Didn’t happen.

Screen Shot 2015-05-24 at 1.00.25 AMI also didn’t get any major insights about “action at a distance“. And most of all, I did not get any deeper insights on the idea that the act of observation can change the physical world. I’ve known about quantum mechanics for a while – enough to have a casual conversation over beer – or more likely – over a joint. But I expected that Goswami would help me get to the next level of understanding. I read the words, I followed the logic…

…but nothing ever got much farther than a few centimeters into my brain. There was no gut feeling – no somatic resolution.

imagesNow, to be sure, I wasn’t expecting epiphanies to come tumbling out. After all, Richard Feynman famously said, “If you think you understand quantum mechanics, you don’t understand quantum mechanics.”

So, I was appropriately prepared for the difficulty of the subject matter.

What the Hell is a “Quantum Object” Anyway?

Sean Carroll says that physical theories:

“…aren’t supposed to have ambiguities … the very first thing we ask about them is that they be clearly defined. Quantum mechanics, despite all its undeniable successes, isn’t there yet.”

The main problem with explanations of quantum physics is the choice of words.

The terms “observation”, and “measurement” have particular meanings in the physicist’s lab, where a scientist might be trying to gather data on the behavior of a single photon.

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Truly not something that most of us experience in daily life. Even the sight of a faint star in the night sky involves a hell of a lot of photons. And one second of this experience is actually a really long time.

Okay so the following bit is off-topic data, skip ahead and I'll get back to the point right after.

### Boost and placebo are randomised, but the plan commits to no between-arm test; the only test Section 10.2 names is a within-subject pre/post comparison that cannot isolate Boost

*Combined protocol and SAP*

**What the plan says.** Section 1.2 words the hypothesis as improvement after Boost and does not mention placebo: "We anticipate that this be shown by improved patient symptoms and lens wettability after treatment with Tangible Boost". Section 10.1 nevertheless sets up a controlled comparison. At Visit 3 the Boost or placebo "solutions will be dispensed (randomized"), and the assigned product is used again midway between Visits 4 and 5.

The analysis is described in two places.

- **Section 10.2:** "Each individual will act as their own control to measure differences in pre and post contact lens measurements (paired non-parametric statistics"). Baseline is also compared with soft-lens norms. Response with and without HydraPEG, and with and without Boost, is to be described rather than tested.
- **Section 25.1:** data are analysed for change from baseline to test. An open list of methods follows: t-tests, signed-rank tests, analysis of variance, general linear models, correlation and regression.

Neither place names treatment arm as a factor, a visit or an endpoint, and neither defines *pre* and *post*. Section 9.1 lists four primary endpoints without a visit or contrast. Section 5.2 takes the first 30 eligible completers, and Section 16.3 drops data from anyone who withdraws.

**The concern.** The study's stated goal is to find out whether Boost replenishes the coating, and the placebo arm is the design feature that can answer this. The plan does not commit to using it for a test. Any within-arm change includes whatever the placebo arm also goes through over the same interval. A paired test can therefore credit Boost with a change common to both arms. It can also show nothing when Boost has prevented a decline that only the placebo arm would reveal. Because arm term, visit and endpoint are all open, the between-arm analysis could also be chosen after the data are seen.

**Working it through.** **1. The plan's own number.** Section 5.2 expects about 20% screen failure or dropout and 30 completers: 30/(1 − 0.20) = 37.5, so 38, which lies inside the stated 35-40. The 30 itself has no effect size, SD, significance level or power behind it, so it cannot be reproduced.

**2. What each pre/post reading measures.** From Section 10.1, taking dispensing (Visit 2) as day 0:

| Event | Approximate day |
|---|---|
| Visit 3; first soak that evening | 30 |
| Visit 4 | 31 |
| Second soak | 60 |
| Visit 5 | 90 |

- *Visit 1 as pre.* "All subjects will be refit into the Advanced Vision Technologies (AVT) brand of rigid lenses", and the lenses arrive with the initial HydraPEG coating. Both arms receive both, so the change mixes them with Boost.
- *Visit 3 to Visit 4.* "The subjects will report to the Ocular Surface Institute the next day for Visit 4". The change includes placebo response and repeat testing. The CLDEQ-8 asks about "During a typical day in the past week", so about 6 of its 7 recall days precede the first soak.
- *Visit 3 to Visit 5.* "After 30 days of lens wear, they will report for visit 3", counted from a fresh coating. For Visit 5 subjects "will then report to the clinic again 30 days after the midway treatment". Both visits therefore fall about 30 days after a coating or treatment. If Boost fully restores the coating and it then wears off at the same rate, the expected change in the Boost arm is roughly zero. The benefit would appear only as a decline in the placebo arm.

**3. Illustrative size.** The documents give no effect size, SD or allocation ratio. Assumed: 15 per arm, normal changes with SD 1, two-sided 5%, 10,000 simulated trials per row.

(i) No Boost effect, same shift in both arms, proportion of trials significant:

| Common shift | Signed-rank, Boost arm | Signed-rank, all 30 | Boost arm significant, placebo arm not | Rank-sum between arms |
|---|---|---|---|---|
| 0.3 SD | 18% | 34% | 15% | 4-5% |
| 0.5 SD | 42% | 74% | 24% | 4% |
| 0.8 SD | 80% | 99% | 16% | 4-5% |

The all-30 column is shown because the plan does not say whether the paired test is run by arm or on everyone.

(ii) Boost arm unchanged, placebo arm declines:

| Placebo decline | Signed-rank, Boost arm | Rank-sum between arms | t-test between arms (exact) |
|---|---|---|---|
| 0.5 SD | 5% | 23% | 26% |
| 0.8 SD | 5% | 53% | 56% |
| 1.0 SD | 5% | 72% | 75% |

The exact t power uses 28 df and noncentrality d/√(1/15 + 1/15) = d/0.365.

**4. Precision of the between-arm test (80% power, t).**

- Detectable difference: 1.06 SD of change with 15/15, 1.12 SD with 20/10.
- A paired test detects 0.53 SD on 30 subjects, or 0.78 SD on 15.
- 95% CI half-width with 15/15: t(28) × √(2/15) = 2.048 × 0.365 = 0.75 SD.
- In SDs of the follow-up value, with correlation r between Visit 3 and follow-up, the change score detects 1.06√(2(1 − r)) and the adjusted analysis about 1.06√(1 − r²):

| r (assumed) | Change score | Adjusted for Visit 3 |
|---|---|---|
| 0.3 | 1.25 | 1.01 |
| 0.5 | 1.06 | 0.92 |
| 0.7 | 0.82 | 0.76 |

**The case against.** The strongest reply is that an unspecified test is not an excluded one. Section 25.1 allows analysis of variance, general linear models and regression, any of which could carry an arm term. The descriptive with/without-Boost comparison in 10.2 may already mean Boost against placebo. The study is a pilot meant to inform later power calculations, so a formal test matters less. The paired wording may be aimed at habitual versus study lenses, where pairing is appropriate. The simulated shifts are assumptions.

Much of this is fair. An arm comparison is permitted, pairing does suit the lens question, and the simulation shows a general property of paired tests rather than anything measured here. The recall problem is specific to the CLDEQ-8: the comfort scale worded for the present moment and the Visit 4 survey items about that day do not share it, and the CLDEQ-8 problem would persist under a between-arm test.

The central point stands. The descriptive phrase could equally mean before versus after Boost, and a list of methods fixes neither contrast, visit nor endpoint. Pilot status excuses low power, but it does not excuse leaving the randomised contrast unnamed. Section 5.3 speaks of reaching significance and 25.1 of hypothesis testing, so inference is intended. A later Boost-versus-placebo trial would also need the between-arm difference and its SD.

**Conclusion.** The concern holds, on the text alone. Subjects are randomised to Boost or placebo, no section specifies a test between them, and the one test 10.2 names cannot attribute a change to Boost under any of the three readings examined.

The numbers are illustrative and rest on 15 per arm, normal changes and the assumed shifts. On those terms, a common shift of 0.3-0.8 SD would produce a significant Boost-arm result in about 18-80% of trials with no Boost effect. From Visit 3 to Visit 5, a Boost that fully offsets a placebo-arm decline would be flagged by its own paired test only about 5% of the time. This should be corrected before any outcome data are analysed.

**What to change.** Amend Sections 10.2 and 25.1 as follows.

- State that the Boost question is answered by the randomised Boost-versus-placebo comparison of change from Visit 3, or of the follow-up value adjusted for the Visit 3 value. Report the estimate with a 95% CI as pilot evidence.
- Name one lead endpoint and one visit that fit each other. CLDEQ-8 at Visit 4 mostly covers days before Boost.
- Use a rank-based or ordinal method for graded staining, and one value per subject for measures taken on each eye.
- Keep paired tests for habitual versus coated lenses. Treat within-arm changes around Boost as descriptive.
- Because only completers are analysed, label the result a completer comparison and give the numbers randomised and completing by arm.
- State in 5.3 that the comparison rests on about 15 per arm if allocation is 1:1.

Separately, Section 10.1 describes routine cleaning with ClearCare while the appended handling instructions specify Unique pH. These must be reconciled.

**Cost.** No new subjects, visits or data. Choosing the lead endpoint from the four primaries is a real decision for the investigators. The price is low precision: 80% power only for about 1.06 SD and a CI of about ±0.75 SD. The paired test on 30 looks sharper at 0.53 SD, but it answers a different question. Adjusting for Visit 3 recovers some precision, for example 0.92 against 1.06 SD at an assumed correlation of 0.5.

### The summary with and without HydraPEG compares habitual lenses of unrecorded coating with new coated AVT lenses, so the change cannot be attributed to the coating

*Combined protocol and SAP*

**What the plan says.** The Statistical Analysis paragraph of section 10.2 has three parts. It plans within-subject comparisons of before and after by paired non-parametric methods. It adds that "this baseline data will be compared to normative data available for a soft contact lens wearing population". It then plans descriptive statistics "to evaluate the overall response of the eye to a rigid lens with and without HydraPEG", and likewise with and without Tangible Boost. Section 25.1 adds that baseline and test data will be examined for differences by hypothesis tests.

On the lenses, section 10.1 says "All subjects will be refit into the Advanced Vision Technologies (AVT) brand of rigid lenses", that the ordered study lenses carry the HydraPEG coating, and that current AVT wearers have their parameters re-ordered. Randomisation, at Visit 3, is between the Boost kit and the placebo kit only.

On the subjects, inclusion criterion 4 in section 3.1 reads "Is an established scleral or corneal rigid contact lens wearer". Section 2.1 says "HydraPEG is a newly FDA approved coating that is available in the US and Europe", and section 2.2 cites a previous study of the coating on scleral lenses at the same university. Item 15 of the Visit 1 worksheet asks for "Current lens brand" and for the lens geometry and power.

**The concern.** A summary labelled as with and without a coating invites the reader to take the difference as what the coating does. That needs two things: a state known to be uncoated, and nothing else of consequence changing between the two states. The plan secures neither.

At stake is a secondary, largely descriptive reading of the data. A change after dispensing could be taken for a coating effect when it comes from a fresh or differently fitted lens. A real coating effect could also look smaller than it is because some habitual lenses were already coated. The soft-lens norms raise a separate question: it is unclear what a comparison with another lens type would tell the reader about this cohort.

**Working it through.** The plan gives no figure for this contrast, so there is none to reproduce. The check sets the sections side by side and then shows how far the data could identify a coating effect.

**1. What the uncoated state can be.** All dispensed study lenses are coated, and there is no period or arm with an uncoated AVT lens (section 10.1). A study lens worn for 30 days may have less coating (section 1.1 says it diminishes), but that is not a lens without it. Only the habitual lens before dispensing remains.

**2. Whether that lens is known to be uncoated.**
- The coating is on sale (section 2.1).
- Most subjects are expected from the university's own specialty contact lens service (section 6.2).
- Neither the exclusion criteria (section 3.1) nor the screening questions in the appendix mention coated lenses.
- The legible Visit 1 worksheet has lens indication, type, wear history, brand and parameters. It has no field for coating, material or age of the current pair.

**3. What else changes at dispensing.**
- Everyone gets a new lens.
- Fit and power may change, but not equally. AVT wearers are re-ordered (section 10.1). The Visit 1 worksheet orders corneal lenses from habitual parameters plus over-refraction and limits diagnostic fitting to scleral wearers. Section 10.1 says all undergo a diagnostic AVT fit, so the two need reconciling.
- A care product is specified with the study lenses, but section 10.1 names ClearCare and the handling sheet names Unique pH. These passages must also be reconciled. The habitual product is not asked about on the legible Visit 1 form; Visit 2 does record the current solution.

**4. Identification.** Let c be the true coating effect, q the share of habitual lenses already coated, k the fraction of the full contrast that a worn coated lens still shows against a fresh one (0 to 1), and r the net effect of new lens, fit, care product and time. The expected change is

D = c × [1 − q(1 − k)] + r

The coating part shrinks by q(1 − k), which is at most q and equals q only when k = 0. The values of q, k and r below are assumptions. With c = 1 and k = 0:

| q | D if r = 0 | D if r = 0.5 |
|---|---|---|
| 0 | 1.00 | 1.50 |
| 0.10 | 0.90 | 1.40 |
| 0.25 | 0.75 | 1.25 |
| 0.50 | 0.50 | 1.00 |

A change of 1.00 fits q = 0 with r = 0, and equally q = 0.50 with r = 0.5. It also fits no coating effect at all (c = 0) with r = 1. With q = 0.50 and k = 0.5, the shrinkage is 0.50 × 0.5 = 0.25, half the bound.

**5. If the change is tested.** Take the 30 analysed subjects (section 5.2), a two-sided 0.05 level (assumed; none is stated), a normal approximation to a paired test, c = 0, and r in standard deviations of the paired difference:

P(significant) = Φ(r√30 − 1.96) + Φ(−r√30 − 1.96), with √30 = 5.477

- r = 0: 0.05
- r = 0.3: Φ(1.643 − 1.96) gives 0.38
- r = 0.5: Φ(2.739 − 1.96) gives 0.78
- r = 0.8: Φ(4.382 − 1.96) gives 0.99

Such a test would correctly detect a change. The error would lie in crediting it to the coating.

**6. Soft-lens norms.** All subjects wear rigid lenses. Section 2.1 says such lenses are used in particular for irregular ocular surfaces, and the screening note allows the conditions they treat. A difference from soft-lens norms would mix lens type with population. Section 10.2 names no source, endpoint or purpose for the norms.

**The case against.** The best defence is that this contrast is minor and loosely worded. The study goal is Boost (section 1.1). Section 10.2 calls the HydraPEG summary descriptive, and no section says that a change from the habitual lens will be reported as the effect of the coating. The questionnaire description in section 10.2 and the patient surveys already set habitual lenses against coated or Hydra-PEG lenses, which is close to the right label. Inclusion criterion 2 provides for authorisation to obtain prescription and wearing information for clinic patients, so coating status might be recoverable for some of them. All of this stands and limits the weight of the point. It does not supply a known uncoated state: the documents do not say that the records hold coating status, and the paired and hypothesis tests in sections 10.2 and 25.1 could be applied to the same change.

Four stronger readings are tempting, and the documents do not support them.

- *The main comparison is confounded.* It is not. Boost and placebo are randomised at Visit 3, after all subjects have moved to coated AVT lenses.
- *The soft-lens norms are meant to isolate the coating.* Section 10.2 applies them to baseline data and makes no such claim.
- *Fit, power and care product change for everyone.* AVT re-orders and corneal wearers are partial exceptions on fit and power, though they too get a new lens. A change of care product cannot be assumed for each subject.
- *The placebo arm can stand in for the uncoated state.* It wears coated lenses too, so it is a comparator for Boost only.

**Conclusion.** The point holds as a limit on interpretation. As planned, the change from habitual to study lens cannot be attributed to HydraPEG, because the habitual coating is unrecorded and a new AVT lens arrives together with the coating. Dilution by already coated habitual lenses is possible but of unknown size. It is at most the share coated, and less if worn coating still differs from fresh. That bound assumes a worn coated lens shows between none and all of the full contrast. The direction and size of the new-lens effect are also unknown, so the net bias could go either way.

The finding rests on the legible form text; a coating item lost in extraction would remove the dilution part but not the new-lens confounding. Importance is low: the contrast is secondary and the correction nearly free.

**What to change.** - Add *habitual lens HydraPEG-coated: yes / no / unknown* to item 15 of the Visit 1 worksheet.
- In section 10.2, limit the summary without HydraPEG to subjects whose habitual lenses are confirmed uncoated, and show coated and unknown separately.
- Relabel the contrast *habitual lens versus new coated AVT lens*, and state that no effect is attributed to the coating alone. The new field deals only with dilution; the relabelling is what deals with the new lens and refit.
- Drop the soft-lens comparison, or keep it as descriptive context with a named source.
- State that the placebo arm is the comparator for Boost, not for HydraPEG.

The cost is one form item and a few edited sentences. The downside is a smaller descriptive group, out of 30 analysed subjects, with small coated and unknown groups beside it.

But…a single photon?

I wonder if the scientist in the lab actually “experiences” a photon anyway. How does one “experience” a photon? And what does it mean to “measure” or “observe” something as fleeting and tiny as a subatomic particle?

Sean Carroll again:

“There is no consensus within the physics community about what really constitutes an observation (or “measurement”) in quantum mechanics, nor on what happens when an observation occurs.”

Another problematic term is “quantum object”. The word “object” is very familiar in classical physics. But it invites contradiction and cognitive dissonance when applied to phenomena on the quantum level.

niels-bohr-model-of-the-hydrogen-atomNiels Bohr said: “We must be clear that when it comes to atoms, language can be used only as in poetry. The poet, too, is not nearly so concerned with describing facts as with creating images and establishing mental connections.”

While reading explanations on quantum physics, I become optimistic: I feel as if I am about to get a picture of why certain puzzling phenomena are true. Authors use familiar narratives and metaphors that I have direct experience with, but what they are illustrating are observations in a physics lab where fleeting subatomic particles exhibit paradoxical behaviors. These carefully-orchestrated observations that only happen in expensive laboratories are hardly the stuff of everyday experience.

And then they start talking about cats in boxes – right after telling us that cats and boxes are VERY DIFFERENT than subatomic particles.

Thanks!

By the way…apparently, it IS possible to experience the effects of quantum physics in your own home:

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I just love the fact that styrofoam cups were used in this experiment.

Can Quantum Physics Ever Really Be “Explained?”

Because our sense organs and brains are optimized to deal with things on a human scale, it’s difficult for us to think about things as small as atoms (where quantum physics really matters) or as big as galaxies (where relativity really matters).

As I set out to write this article, I did some searching and noticed right away that a lot of people have pointed out that quantum physics has a language problem. And so here is where I bow out, and let the real experts speak…

Is there a Language Problem with Quantum Physics?

The Copenhagen Interpretation 

So, You’re Not a Physicist…

Quantum Physics and Human Language

What If There’s a Way to Explain Quantum Physics Without the Probabilistic Weirdness?

Quantum Mechanics Made Easy

Maybe classical clockwork can explain quantum weirdness